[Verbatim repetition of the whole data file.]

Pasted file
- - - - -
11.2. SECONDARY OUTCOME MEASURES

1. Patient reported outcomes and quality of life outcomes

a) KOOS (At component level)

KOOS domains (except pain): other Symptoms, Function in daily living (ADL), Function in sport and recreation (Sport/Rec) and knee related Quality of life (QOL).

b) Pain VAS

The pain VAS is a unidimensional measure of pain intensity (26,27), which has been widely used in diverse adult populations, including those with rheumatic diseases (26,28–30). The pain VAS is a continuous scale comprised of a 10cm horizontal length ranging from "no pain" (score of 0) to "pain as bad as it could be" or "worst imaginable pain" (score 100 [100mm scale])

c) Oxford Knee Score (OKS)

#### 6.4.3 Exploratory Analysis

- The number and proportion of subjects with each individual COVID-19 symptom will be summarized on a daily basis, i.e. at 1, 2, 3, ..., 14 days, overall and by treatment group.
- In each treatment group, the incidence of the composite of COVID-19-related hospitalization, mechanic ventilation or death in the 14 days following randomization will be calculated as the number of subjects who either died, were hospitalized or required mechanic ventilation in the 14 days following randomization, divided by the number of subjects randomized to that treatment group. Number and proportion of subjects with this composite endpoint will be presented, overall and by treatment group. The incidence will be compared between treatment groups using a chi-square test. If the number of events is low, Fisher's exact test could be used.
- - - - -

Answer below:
11.2. SECONDARY OUTCOME MEASURES

1. Patient reported outcomes and quality of life outcomes

a) KOOS (At component level)

KOOS domains (except pain): other Symptoms, Function in daily living (ADL), Function in sport and recreation (Sport/Rec) and knee related Quality of life (QOL).

b) Pain VAS

The pain VAS is a unidimensional measure of pain intensity (26,27), which has been widely used in diverse adult populations, including those with rheumatic diseases (26,28–30). The pain VAS is a continuous scale comprised of a 10cm horizontal length ranging from "no pain" (score of 0) to "pain as bad as it could be" or "worst imaginable pain" (score 100 [100mm scale])

c) Oxford Knee Score (OKS)

#### 6.4.3 Exploratory Analysis

- The number and proportion of subjects with each individual COVID-19 symptom will be summarized on a daily basis, i.e. at 1, 2, 3, ..., 14 days, overall and by treatment group.
- In each treatment group, the incidence of the composite of COVID-19-related hospitalization, mechanic ventilation or death in the 14 days following randomization will be calculated as the number of subjects who either died, were hospitalized or required mechanic ventilation in the 14 days following randomization, divided by the number of subjects randomized to that treatment group. Number and proportion of subjects with this composite endpoint will be presented, overall and by treatment group. The incidence will be compared between treatment groups using a chi-square test. If the number of events is low, Fisher's exact test could be used.